Bloomsbury Press, 2011, $30
Philosopher, clarinetist, and Cold Spring resident David Rothenberg has done much to demonstrate that respect for animals can go beyond a humane sense of fairness. Known for his musical collaborations with songbirds and whales, Rothenberg began his far-reaching new book, Survival of the Beautiful, upon a realization about previous field recordings. He noticed that the mating songs of the nightingale and the humpback, though differing in tempo and register, were unmistakably alike in pattern. That this congruence should occur across such a far stretch of the animal kingdom posed a contradiction to our understanding of Darwinian process, leading Rothenberg to examine the scientifically radical notion that there are aesthetic decisions, and even aesthetic commonalities, at the heart of all life.
In discussing the Australian bowerbird, which erects intricate, wildly decorated structures in his effort to attract a mate, Rothenberg points out that land artists such as Andy Goldsworthy, who makes sculptural works of twigs, moss, and icicles, have helped us recognize the merits and artistic intentionality of the bowerbird’s objects. Trends in art and in evolutionary theory are loosely intertwined in Rothenberg’s inquiry. Readers may come to sense that the contemporary importance of Jackson Pollock is that he has enabled our species’ appreciation of Siri the elephant, whose abstract drawings prompted Willem de Kooning to remark, “That’s a damn talented elephant. I look forward to following his career.” Rothenberg is not really that far out on a limb as a post-humanist aesthete, and it is clear his conjectures garner some support in the scientific community. He gives special attention to the research of Yale biologist Richard Prum, who asserts, “If we really think about what we know about bird song, we would eliminate any definition of art as a human enterprise alone.”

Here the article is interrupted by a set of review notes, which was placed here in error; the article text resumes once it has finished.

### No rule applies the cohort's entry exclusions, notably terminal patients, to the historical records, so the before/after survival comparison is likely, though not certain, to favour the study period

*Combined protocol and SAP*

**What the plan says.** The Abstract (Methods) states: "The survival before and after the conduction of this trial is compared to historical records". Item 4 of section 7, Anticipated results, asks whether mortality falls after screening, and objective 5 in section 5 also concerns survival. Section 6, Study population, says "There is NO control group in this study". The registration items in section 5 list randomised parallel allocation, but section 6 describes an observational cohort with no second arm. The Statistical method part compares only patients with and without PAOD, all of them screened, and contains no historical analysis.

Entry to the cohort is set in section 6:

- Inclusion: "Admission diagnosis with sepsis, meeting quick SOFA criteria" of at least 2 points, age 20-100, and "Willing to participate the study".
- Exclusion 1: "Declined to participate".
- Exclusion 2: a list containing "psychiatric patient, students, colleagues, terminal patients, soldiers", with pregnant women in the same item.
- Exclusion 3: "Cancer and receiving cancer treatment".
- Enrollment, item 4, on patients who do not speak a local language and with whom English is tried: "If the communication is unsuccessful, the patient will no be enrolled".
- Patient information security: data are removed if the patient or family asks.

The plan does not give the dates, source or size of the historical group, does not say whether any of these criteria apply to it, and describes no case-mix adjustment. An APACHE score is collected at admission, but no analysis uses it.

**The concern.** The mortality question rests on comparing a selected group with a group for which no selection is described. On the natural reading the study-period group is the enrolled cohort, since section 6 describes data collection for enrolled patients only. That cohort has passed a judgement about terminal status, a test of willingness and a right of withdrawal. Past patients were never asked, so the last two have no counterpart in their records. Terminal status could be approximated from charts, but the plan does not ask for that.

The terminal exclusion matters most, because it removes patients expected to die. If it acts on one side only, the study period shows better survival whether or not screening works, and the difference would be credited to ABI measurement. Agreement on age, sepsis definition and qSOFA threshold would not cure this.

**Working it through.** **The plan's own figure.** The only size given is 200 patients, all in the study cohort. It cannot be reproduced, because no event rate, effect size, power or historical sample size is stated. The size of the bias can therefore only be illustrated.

No stranger to other biotic art worlds, Rothenberg also happens to be very engaged in ours. Art followers may be impressed when he tells of participating in the 2007 Tino Seghal piece, The Situation, based on Guy Debord’s influential Situationist movement. But when he applies the term “relational aesthetics”—a mainstay of exhibition catalog writing—to interspecies projects, one worries the philosopher may be losing his bearings. Rothenberg’s range is nonetheless reassuring, and he seems uniquely qualified to be herald and interlocutor for the present convergence of biology and art. He writes with feeling and ease, as evidenced in his take on a work by Alexander Ross, one of several 21st-century artists inspired by the microbe illustrations of 19th-century evolution enthusiast Ernst Haeckel: “Its hand-drawn forms inspired by life but doggedly abstract, with a fattened sense of whimsy.”
Polemical battles in art may be a thing of the past; perhaps, as the author suggests, because “we’re too sorry for ourselves and what we’ve done to the planet.” The emerging eco-diverse scene, in fact, promises to wash away the relics of absolutist discourse. In evolutionary science, however, the terrain remains fierce. The opinion that the peacock’s tail has an adaptive purpose—albeit a difficult to fathom one—is still prevalent. The hypotheses of selection that we learned in college—for example, that males compete against males, with female creative input being nil—are now ripe for the revision that Rothenberg hopes to provoke: “There is meaning in nature far beyond use; there is form and beauty far beyond function.”